Equalization? The Black and Alston Cases (1939-40)

From the beginning of segregated public schooling in Norfolk, black teachers made less than their similarly trained white counterparts. By the late 1930s, the disparity in pay was pronounced, with black teachers earning roughly 56 to 72 percent of what their similarly skilled white colleagues made. Dissatisfaction with the situation was high. As trained professionals, African American teachers wanted the same level of respect and status that white teachers had in the community. As a result, in 1937, with new pressure from the NAACP, the Norfolk Teachers Association (NTA), the city's all-black union, joined with its state-wide body, the Virginia Teachers Association (VTA), in a legal effort to challenge the discriminatory pay scale established by the City of Norfolk.1

The first real step in the effort was taken by a volunteer, Ms. Aline Black, a young chemistry teacher at Booker T. Washington, Norfolk 's only black high school. On October 27, 1938, Black petitioned the Norfolk School Board for pay equal to that of her comparably trained white counterparts. At the time, she earned roughly two-thirds of the “white salary” she requested, and the white janitor at her school made more than any black teacher on the staff. Still, the school board denied her request, and in 1939 Black was forced to file suit in state court.2

Obviously, this course of action had been anticipated by the VTA and the NAACP, whose lawyers represented Black in court. The hope was that if Norfolk's white leaders would not willingly equalize the salaries paid to the city's white and black teachers, then the state courts might be used to force them. The argument against Norfolk 's discriminatory pay scale was clear enough: it violated Black's constitutional rights under the due process and equal protection clauses of the Fourteenth Amendment. And yet, the City of Norfolk mounted a powerful defense in court, arguing that Black had no right to a higher salary, since she had willingly signed a yearly contract to work at her current rate of pay. Furthermore, Norfolk 's counsel argued, the city government had the sole right to set personnel standards, and the court could not interfere in its decisions.3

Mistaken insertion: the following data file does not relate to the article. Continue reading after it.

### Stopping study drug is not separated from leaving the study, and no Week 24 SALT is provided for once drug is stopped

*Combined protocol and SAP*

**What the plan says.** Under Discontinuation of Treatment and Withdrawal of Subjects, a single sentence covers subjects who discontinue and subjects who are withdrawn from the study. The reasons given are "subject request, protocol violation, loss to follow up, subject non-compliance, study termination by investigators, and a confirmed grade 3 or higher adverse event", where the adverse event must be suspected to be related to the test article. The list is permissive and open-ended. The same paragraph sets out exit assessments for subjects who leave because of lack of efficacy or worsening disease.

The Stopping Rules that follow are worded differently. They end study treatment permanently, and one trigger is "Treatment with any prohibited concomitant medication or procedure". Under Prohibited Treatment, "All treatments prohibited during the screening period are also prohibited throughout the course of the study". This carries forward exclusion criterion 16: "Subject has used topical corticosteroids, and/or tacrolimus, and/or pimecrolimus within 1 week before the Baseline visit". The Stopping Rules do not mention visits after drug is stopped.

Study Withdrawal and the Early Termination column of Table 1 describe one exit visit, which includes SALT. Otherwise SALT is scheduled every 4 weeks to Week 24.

In the end, Judge Allan R. Hanckel found for Norfolk, writing that the court had no power to overturn the personnel decisions of the city's school board or to interfere in a contract legally entered. Although Black's attorneys quickly filed an appeal with the Virginia Supreme Court, her case was abandoned when the city failed to renew her teaching contract for the following year. This meant that although Black had worked for the City of Norfolk for 12 years, she could not continue as a litigant in the case, since she now had no legal relationship to the body that she was trying to sue.4

Still, the NAACP did not give up on Norfolk. On Sunday, June 25, 1939, Thurgood Marshall joined with the organization's Executive Director, Walter White, in a public protest of Black's treatment. Organized by P.B. Young, the Editor of the Norfolk Journal and Guide, the public meeting included hundreds of children, who marched through the streets of downtown Norfolk carrying signs lambasting the school board and its decision to let Black go. When the marchers reached their destination, St. John's African Methodist Episcopal Church, Marshall and White assured the crowd that the battle for equalization would continue.5

Indeed, within a few short months, Black's colleague, Melvin Alston, a commerce teacher at Booker T. Washington, had initiated a new pay equalization suit. This time, Thurgood Marshall joined the NAACP legal team, including Leon Ransom, William Hastie, and Oliver Hill, as the civil rights organization took the case to court. There was another difference as well. As head of the Norfolk Teachers Association, Alston had convinced the NTA to join the suit as a co-litigant, which meant that any decision in the case would have a wide-spread impact.6